Research: Ceramic/polymer Composite Materials through Stereolithography 

Jim H. Lee

Advisors: Robert K. Prud'homme and Ilhan A. Aksay

The aim of the biomaterials effort is to produce bone graft substitutes that mimic the properties of bone. As pure ceramic proves to be too "brittle" for bone, and polymer, too weak, it has been proposed that a composite of the two materials would provide a better match with natural bone.

Natural bone.

Our approach has taken a two-pronged attack. The initial goal was to form fully ceramic compacts by using low concentration water-soluble polymers as intermediate binders in the process of stereolithography. Stereolithography (SL) (see figure below) enables the formation of a 3-dimensional object through the successive photocuring of polymer layers [1,2]. The challenge, then, is to understand the effect of ceramic inclusions on stereolithography in aqueous media. 

Schematic of stereolithography apparatus with an example of a ceramic spinal shunt built using ceramic stereolithography (CSL).

The introduction of ceramic inclusions into the photocurable suspension causes multiple scattering effects that result in a diffusive beam profile as the mean transport path of photons, ltr, into the solution decreases. With the assumption that interference effects in the medium (modeled here as semi-infinite) can be neglected, a complete description of photon transport can be made using a Percus-Yevick structure factor. Comparison between theory and experimental data are shown [3,4] below for increasing volume fraction ceramic, f. 

Transport mean free path versus volume fraction, f, of scattering particles on log-log scale. Solid curves are computed from Percus-Yevick theory. Symbols represent transport lengths obtained from experiment: diamonds represent 0.51 Ám alumina, triangles represent 0.46 Ám silica, and circles represent 0.32 Ám alumina, and. The curve for 0.51 Ám alumina has been shifted up by log(3) for clarity.

Once the effect of filler on the beam profile was understood, we then focused our efforts on developing the proper composite systems with regards to biocompatibility and mechanical performance. Design of the composite first begins with theoretical considerations of mechanical performance[5-7]. With these guidelines in hand, recent work by Jim Lee has focused on the dispersion of ceramic material in a non-aqueous system. Polymer is added to the system to provide the desired polymer/ceramic volume ratio. 

Crucial to this stage is the development of high concentration biocompatible resins in non-aqueous media. The problem quickly becomes one of understanding and optimizing the curing behavior of the resin systems in solution. We therefore developed a new quantitative model for the curing properties in non-aqueous medium that can be used to predict the depth of cure, the subject of a recent article submission[8-11]. Interestingly, there exists an optimal photoinitiator concentration for which the cure depth is maximized, as shown below.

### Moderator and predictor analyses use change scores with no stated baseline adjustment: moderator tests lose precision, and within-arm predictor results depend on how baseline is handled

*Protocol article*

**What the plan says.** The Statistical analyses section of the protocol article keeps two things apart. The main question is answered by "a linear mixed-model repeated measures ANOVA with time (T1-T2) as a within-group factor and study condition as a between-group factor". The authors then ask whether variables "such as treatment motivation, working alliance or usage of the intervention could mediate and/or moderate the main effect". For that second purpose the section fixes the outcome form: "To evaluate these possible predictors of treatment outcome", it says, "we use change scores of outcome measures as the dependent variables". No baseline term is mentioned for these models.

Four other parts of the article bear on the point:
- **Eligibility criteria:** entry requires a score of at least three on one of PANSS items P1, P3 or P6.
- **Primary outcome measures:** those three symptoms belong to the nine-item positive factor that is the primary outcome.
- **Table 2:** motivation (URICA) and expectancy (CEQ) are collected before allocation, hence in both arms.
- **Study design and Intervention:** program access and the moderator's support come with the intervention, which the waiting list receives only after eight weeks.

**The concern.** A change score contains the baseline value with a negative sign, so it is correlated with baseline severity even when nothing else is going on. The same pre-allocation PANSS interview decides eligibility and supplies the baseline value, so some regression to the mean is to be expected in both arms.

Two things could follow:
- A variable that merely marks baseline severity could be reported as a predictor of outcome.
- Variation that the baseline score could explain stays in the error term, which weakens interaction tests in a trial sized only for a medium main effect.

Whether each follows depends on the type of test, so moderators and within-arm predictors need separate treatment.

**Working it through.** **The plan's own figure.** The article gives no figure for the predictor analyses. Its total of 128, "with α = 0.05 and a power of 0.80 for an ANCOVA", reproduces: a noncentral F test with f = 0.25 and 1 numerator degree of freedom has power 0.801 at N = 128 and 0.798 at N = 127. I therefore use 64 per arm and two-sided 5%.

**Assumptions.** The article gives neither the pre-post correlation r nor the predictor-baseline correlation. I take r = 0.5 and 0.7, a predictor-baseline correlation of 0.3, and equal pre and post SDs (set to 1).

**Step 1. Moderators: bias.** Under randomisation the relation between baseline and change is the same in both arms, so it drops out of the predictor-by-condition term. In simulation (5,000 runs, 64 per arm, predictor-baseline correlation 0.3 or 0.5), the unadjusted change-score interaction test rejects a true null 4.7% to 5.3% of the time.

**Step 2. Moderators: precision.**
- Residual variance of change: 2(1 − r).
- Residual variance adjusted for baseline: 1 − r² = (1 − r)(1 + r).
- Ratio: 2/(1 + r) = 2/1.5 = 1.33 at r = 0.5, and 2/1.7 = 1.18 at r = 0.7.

Gel thickness versus photoinitiator concentration. The three data curves correspond to the three different laser energy dosages (diamonds for 22.255 J/cm2, circles for 1.702 J/cm2, and triangles for 0.931 J/cm2). Photoinitiator concentration is given in millimoles/liter on the bottom abscissa, and as weight percent based on total solution on the top abscissa. Note the existence of an optimal photoinitiator concentration that maximizes cure depth.

Coupling the aforementioned phenomena, we are now able to fabricate prototype composites, as shown in the figure below.

(a) CAD schematic of UV-cured disc. Black lines represent cross-hatched laser rastering pattern (laser beam diameter of 250 Ám and wavelength of 325 nm); (b) Bis-GMA/alumina (10/90 by volume) thin film composite formed in the SLA. Note that the designed architecture of the CAD file has been reproduced successfully.

New efforts have sprung from these efforts. One is the consideration of pore size effects in facilitating cell growth [12]. While the development of a biocompatible composite has been demonstrated, it is desired to fabricate implant materials that are not only osteoconductive, but osteoinductive. 


1. P.F. Jacobs, Rapid Prototyping & Manufacturing (Soc. of Manufacturing Engineers, Dearborn, MI 1992). 

2. P.F. Jacobs, Stereolithography and other RP&M Technologies (Soc. of Manufacturing Engineers, Dearborn, MI 1996). 

3. R. Garg, R.K. Prud'homme, I.A. Aksay, F. Liu, and R. Alfano, J. Opt. Soc. Am. 15 (1998). 

4. R. Garg, R.K. Prud'homme, I.A. Aksay, F. Liu, and R. Alfano, J. Mater. Res. 13 (1998). 

5. Z. Hashin and S. Shtrikman. J. Mech. Phys. Solids 11 127-140 (1963). 

6. J. Halpin, J. Composite Mater. 3 732 (1969). 

7. L. Nielsen, J. Appl. Phys. 41 4626-7 (1970). 

8. J.H. Lee, R.K. Prud'Homme, and I.A. Aksay, Proceedings of the Materials Research Society: Solid Freeform Fabrication and Additive Processing III 625 (MRS, Warrendale, PA,  2000).

9. J.H. Lee, R.K. Prud'homme, and I.A. Aksay, J. Mater. Res. (submitted August 2000).

10. P. Bernhard, M. Hofmann, A. Schulthess, and B. Steinmann, Chimia 48 427-30 (1994). 

11. K.S. Anseth, S.M. Newman, and C.N. Bowman, Adv. Polym. Sci. 122 177-217 (1995). 

12. L.L. Hench, "Bioceramics," J. Am. Ceram. Soc. 81 [7] 1705-28 (1998). 

For more information on this research topic, please contact Jim H. Lee or see the Ceramic Materials Laboratory web page for more information and recent publications. 


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